State v. RhodesAnnotate this Case
64 S.E.2d 287 (1951)
233 N.C. 453
STATE v. RHODES.
Supreme Court of North Carolina.
April 11, 1951.
*288 Harry McMullan, Atty. Gen., T. W. Bruton, Asst. Atty. Gen., and Walter F. Brinkley, Member of Staff, Raleigh, for the State.
Jones, Reed & Griffin, Kinston, for defendant, appellant.
The State in making out its case relied mainly upon the testimony of officer G. C. Cox. The defendant objected to all incriminating facts given in evidence by this witness on the ground that his knowledge in respect thereto was obtained in the execution of illegal search warrants. The exceptions preserving these objections have been brought forward and form the basis of the defendant's main challenge to the validity of the trial below.
It appears in evidence that officer Clarence Bland obtained a search warrant to search the premises of the defendant Ernest Rhodes, described as including "his dwelling, garage, filling station, barn and outhouses, and premises, which is located on Deep Run Road and near Jenkinsville, which is located in Neuse Township, Lenoir County, N. C."
A similar warrant was obtained by officer Cox, naming "John Doe" as the person whose property was to be searched and describing the same property as it set out in the companion warrant against the defendant.
In the court below, the defendant contended that the testimony of officer Cox was incompetent on the ground that both search warrants were invalid. The court ruled with the defendant as to the John Doe warrant, announcing that "I will admit any evidence that is competent under the search warrant against Ernest Rhodes, on the premises: the dwelling, garage, filling station, outhouse and premises of Ernest Rhodes, and I will exclude any evidence under the other warrant." The presiding judge further qualified his ruling by stating: "I will admit evidence as to all buildings occupied by this defendant, but not as against the buildings occupied by tenants." The foregoing rulings in effect amounted to a quashal of the John Doe warrant.
The testimony of officer Cox then appears to have been offered by the State and admitted in evidence by the court upon the theory that the search was made by officers Cox and Bland together, acting in concert under the warrant of officer Bland, which was held to be valid. This ruling is sustained by the presumption that the officers acted, not under the invalid warrant, but under the valid writ. Wharton's Criminal Evidence, Vol. 1, p. 177. *289 No error may be predicated upon this ruling in the absence of a showing that the search warrant against the defendant was not issued according to the procedural formalities of G.S. § 15-27, which provides as follows: "Any officer who shall sign and issue or cause to be signed and issued a search warrant without first requiring the complainant or other person to sign an affidavit under oath and examining said person or complainant in regard thereto shall be guilty of a misdemeanor; and no facts discovered by reason of the issuance of such illegal search warrant shall be competent as evidence in the trial of any action."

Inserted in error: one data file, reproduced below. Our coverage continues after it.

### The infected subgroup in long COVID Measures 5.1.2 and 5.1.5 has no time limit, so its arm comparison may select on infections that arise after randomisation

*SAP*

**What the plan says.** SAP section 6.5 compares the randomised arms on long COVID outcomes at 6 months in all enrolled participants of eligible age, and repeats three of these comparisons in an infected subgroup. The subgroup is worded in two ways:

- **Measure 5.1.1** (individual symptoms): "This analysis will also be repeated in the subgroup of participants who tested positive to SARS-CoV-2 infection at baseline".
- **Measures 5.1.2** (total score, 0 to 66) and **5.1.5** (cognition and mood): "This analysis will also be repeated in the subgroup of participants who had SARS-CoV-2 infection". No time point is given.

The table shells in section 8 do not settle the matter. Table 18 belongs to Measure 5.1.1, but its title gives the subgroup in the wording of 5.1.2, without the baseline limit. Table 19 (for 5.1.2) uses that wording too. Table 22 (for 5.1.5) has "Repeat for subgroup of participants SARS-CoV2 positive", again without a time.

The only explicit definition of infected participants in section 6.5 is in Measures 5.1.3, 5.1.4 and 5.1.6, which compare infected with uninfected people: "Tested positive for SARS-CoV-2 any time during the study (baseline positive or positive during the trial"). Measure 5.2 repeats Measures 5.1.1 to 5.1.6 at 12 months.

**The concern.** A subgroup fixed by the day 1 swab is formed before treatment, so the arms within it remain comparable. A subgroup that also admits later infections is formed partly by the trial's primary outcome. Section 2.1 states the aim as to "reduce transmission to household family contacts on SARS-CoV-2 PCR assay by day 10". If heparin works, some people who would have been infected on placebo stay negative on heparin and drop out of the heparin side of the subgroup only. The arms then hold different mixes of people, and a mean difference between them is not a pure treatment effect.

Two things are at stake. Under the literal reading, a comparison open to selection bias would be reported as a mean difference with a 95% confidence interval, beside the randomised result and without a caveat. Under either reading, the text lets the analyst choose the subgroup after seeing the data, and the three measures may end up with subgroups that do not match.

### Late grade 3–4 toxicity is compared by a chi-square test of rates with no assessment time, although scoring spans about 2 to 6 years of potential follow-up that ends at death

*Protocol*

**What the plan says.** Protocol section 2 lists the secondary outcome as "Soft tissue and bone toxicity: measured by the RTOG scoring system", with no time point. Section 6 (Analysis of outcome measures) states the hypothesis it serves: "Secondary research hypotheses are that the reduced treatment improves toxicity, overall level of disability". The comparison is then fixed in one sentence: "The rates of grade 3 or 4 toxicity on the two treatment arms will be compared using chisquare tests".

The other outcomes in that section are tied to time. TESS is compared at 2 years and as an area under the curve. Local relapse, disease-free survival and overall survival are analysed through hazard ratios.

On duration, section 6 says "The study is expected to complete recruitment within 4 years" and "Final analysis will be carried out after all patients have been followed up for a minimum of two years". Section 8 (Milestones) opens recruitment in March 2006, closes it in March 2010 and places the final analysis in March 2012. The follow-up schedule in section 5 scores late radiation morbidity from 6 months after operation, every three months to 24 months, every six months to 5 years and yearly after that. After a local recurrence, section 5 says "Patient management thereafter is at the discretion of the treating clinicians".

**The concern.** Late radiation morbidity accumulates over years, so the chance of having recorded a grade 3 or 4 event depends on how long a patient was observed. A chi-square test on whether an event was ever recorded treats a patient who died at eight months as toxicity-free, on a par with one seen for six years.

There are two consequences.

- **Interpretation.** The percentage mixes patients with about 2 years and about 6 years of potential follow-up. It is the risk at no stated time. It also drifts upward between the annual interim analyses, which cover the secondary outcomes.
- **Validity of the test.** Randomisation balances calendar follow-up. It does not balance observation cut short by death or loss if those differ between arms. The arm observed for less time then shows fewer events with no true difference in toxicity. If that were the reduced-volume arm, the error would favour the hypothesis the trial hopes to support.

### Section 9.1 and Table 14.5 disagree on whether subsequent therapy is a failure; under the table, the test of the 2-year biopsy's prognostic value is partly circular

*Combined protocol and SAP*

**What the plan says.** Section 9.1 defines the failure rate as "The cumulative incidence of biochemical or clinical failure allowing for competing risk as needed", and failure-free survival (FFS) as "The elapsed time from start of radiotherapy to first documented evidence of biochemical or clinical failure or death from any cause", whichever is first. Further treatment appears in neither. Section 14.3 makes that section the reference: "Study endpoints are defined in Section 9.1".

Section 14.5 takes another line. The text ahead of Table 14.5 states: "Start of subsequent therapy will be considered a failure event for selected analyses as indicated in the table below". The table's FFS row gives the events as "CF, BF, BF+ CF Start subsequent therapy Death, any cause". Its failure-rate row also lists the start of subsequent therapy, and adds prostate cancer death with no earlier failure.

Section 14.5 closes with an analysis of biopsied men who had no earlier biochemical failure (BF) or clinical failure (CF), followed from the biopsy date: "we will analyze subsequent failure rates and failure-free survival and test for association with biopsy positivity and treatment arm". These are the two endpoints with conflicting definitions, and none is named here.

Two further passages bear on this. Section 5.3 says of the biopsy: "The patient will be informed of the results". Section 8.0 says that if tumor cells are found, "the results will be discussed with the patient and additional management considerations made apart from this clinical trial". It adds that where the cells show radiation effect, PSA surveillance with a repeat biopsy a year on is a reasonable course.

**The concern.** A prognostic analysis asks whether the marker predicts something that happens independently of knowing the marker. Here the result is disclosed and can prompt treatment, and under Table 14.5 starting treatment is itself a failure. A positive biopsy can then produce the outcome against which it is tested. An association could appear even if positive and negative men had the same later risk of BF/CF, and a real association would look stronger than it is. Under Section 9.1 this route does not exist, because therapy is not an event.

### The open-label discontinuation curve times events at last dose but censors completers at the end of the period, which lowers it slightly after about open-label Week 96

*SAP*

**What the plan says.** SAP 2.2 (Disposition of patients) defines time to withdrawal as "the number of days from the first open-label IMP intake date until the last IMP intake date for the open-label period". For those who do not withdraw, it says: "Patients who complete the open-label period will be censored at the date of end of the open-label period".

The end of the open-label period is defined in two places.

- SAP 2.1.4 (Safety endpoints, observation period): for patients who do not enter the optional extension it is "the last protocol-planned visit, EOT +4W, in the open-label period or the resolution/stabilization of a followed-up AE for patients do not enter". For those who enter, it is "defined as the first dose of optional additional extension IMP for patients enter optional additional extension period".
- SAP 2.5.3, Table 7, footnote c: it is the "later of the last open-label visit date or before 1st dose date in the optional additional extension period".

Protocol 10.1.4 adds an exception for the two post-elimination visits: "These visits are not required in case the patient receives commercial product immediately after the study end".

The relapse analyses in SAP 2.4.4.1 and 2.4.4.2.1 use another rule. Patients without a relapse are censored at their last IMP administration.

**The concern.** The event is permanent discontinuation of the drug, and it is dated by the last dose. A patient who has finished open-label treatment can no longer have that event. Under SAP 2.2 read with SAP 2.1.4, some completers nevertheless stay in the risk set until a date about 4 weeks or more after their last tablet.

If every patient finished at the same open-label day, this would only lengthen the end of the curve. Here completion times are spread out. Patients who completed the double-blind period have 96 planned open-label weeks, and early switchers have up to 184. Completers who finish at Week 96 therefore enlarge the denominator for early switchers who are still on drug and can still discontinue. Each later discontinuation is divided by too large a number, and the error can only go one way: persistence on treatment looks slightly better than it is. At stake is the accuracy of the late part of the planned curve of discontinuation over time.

The defendant in attacking the validity of the search warrant against him specifies no particular defect therein. He simply contends that the State did not offer evidence showing affirmatively that the warrant was issued in accordance with the statutory requirements. The contention is without merit. Officer Cox testified: "Mr. Bland obtained a search warrant on or about October 7th, to search the premises of Ernest Rhodes. I was with Mr. Bland at the time; this is the search warrant." The warrant and supporting affidavit are set out in the record and it appears that they comply with the requirements of the statutes, G.S. § 18-13 and G.S. § 15-27. This being so, it is presumed that the issuing officer properly examined the complainant and otherwise observed the requirements of the statute. Wharton's Criminal Evidence, Vol.1, pp. 176 and 179. See also State v. Shermer, 216 N.C. 719, 6 S.E.2d 529; State v. Elder, 217 N.C. 111, 6 S.E.2d 840. It follows that the testimony of officer Cox was properly admitted by Judge Stevens.
The defendant's remaining exceptions test the sufficiency of the evidence to take the case to the jury. The record indicates that the non-taxpaid whiskey was found on property owned by the defendant, near his dwelling and place of business. A path led from his dwelling to the smokehouse in which the liquor was found; the smokehouse was padlocked, and the defendant, when told that the officers would like to search the building, replied that "You won't find anything in there." He later said, "I have the key here some place," but failed to produce it, and upon being told that the officers would break in, he said, "If you break in you will have to fix it back." Elsewhere on the defendant's property, within about fifty feet of his store, in a building which was locked, were found fifteen hundred to two thousand empty pint taxpaid liquor bottles, and an employee of the defendant had in his possession the key to the building. This evidence, with other incriminating circumstances shown in evidence, it would seem, was sufficient to take the case to the jury. State v. Meyers, 190 N.C. 239, 129 S.E. 600; State v. Pierce, 192 N.C. 766, 136 S.E. 121; State v. Weston, 197 N.C. 25, 147 S.E. 618.